Thanks very much, goldcoinsg. You may want to check out http://www.coinupdate.com, http://www.mintnewsblog.com, and the ANA’s magazine called “The Numismatist,” which periodically highlights useful web sites.
I understand what you’re saying but those “caskets” keep the coins safe. Sure it’s nice to handle the coin, but if you’re looking at it as more investment than hobby, I don’t see what the problem is.
I agree. It is not at all my view that they are caskets. I was referring to the views of other collectors. If you collect something like Morgan dollars, it makes no sense to buy raw esp. for better dates. I also agree the slabs offer better protection long-term, but some people disagree.
Thanks for the article. Recent BIN prices on eBay for MS69 and PF69 2011 Mint products are LESS than what you can purchase them raw for. I agree wholeheartedly with John Robinson that TPG’s are really only suitable for classic coins. In fact I made that point in my post on the Mint News Blog site. I think I will keep my ATB numismatics in the OGP. The over-sized slabs are ridiculous, heavy and will take up a bunch of room. I’m a young guy and have a good 30 years until I retire. I hope the John Robinson’s of the industry are still around when I go to sell. I will hold on to my original invoice as proof of authenticity. There’s something about originality of collectibles and the TPG tomb stones kill that with the ATB’s.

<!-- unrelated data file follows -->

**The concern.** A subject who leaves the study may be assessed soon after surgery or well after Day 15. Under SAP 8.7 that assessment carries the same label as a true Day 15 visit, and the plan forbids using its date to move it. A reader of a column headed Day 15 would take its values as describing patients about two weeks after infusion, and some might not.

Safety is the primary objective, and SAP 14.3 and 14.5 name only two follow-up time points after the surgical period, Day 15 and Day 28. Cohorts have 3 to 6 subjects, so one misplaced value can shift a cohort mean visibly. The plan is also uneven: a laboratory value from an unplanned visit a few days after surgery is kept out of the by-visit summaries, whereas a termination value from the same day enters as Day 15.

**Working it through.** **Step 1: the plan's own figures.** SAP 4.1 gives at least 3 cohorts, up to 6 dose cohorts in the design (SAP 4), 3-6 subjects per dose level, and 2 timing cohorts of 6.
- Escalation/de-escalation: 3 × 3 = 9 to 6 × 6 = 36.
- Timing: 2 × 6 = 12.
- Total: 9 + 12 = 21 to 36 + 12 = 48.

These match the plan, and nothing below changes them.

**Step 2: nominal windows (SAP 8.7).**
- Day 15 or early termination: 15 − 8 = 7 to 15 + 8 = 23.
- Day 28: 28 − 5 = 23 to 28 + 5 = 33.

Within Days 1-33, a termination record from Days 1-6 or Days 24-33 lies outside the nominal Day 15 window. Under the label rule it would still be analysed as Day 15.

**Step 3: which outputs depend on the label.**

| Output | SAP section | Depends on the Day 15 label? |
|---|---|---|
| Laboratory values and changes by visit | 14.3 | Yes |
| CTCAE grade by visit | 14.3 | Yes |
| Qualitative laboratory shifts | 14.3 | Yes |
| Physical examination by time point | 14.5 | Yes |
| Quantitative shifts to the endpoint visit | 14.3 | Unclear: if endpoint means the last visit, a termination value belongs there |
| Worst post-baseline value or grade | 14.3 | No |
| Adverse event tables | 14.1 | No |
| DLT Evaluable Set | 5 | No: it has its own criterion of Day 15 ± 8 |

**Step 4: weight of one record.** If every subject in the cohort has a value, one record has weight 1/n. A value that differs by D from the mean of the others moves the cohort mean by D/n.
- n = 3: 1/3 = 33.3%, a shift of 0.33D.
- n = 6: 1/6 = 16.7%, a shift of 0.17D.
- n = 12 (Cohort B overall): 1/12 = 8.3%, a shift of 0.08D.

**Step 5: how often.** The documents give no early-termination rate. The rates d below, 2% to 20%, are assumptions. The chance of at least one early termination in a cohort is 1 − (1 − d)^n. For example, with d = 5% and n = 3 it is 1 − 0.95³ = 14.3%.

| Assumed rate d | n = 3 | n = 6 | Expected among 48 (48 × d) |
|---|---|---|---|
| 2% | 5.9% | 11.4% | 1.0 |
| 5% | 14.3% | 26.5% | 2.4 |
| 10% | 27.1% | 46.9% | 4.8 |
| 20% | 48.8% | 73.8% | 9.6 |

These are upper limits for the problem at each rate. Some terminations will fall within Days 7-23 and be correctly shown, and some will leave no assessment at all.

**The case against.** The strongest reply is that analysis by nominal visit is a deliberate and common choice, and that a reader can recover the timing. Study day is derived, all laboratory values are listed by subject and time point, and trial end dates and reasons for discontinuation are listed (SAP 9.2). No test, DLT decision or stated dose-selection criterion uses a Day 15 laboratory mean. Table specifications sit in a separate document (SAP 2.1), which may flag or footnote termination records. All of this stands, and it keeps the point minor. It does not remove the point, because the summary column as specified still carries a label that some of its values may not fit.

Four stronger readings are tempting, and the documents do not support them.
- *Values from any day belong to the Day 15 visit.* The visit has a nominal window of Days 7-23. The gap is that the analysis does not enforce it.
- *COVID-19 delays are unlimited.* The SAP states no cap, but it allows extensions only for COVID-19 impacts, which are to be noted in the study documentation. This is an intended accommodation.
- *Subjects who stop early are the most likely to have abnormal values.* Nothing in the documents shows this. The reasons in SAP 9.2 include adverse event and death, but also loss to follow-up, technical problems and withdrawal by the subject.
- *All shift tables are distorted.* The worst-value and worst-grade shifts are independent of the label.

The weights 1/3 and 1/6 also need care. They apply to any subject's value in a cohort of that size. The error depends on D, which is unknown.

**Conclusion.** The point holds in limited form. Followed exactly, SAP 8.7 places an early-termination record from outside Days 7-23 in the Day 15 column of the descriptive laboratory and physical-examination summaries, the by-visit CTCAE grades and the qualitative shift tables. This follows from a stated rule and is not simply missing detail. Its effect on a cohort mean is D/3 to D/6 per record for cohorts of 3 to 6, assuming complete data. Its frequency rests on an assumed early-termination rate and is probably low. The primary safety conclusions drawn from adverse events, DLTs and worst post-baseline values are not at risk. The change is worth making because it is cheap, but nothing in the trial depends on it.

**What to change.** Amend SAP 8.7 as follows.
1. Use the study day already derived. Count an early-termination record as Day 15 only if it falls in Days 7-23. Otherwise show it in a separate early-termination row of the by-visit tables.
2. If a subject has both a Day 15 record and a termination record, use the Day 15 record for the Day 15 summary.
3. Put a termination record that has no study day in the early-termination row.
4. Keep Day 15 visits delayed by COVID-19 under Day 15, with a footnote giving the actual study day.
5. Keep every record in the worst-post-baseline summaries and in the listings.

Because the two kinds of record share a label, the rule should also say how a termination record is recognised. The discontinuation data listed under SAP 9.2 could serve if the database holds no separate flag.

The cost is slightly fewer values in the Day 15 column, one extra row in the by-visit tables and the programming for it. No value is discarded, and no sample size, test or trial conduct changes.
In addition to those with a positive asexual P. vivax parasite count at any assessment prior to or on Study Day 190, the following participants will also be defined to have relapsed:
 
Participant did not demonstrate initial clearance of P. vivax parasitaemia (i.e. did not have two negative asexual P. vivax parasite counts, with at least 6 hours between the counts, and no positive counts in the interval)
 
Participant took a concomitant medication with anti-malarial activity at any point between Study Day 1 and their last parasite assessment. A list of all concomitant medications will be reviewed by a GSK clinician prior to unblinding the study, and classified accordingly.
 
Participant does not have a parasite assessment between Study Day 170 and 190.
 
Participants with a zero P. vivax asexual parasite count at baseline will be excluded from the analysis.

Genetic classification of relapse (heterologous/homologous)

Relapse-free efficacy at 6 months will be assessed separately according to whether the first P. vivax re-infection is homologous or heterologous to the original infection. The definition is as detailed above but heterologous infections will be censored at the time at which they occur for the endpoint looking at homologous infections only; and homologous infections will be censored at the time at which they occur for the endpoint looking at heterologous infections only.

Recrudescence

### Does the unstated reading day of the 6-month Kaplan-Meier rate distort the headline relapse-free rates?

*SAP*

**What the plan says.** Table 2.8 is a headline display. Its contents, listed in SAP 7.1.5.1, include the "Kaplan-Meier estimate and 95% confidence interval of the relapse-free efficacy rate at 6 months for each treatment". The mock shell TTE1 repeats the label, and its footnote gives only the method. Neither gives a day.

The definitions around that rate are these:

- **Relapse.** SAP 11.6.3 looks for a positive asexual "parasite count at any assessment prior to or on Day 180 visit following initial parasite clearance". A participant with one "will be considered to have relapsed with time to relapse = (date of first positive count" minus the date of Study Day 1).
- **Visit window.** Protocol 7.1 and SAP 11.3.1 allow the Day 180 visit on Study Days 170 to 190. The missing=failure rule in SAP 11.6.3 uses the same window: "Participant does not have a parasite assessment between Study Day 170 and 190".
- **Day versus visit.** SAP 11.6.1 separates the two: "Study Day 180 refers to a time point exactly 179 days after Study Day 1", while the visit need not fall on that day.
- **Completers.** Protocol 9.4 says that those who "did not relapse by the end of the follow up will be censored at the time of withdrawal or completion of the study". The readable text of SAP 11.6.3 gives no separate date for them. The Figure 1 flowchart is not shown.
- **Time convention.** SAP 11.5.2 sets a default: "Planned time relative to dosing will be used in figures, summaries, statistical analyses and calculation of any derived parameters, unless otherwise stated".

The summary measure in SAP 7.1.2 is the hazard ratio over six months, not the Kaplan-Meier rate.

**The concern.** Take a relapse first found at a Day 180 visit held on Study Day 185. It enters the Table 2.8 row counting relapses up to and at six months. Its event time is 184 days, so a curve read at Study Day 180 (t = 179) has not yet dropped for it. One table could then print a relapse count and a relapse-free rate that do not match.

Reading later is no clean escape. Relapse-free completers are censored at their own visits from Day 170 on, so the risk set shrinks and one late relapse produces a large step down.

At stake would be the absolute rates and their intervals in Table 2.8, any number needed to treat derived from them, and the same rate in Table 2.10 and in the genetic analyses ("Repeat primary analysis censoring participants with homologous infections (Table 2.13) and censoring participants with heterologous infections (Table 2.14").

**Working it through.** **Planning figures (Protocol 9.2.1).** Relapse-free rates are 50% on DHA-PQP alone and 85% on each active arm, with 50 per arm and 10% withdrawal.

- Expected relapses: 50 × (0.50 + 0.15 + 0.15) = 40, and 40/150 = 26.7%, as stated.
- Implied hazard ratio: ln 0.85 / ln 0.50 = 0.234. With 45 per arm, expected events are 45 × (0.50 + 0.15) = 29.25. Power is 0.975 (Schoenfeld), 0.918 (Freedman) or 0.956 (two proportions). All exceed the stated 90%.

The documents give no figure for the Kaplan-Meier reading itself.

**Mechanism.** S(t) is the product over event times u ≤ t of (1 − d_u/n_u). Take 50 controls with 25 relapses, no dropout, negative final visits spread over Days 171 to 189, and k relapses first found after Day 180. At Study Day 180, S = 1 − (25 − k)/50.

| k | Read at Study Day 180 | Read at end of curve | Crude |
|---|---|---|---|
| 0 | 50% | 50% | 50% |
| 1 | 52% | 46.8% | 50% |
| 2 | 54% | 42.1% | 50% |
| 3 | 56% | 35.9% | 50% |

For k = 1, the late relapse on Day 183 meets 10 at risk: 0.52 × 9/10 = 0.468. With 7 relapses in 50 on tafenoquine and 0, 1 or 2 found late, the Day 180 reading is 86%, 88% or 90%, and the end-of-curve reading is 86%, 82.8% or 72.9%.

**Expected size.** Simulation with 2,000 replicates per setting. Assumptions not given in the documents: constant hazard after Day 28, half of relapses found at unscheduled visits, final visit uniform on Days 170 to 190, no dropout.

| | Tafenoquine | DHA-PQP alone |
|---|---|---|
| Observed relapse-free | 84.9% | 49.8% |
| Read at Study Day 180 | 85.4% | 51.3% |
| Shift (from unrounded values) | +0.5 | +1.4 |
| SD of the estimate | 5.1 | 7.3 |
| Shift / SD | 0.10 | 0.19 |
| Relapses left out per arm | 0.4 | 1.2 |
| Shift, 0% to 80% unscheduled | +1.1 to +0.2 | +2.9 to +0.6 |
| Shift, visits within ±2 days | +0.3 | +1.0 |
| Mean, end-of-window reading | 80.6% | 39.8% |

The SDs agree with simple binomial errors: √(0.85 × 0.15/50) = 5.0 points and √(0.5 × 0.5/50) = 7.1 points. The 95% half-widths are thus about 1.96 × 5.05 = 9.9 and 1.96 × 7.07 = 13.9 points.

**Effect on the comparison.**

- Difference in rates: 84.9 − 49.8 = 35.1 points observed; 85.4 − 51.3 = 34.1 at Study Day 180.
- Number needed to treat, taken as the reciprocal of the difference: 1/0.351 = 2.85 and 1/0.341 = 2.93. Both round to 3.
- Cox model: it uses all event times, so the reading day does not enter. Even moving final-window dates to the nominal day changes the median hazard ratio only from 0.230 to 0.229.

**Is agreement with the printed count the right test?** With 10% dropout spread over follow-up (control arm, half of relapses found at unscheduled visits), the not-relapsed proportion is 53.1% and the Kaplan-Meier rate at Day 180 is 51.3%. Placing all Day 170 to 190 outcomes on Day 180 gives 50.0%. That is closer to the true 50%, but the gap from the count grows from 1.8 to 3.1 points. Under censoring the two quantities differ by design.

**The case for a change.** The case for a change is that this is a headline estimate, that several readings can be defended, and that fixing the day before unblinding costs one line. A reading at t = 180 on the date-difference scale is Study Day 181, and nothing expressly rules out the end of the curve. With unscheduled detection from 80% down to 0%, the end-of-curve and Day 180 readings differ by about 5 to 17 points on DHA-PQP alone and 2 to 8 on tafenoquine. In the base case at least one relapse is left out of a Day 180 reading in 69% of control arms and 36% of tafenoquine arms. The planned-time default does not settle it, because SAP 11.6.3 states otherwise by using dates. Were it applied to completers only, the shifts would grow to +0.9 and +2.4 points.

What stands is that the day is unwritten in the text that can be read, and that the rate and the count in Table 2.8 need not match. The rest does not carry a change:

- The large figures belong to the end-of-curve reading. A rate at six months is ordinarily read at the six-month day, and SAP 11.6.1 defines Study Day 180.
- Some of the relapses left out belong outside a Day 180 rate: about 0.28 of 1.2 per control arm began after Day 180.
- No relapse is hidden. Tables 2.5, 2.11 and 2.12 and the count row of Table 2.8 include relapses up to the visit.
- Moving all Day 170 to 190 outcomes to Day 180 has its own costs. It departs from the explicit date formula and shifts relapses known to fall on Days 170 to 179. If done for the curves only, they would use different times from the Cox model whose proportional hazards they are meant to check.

I have 7 sets of the 2010 ATB bullion. I will cherry pick those to be graded for the sole purpose of resale value years from now. I have high hopes for them and there will always be people to overpay for rounds of bullion!
Thanks for your comment and your feedback, Sun Tzu.
This article is hardly an objective analysis of the merits and demerits of grading and TPGs. Furthermore it is stated (or pormoted) here that one should keep to PCGS and NGC as if they are the final word on the “grade” of a coin. Clearly it is geared more to the industry of flippers rather than to purchase and hold collectors like myself who care not for the number on the plastic but far more for the coin and what it represents. This is always deeper than the “grade,” and every coin has a message – take the common humble small cent and its evolution, and even the fact that a handful want to haughtily rid them selves of its production and circulation. We forget to remember when tossing our cents that Abraham Lincoln was chosen on the cent to remind us often of the highly significant reasons, actions, and gifts to our nation attributed to him, and also his great humanity. A TPG grade from PCGS and NGC is not worthless but is utterly meaningless in this frame of reference.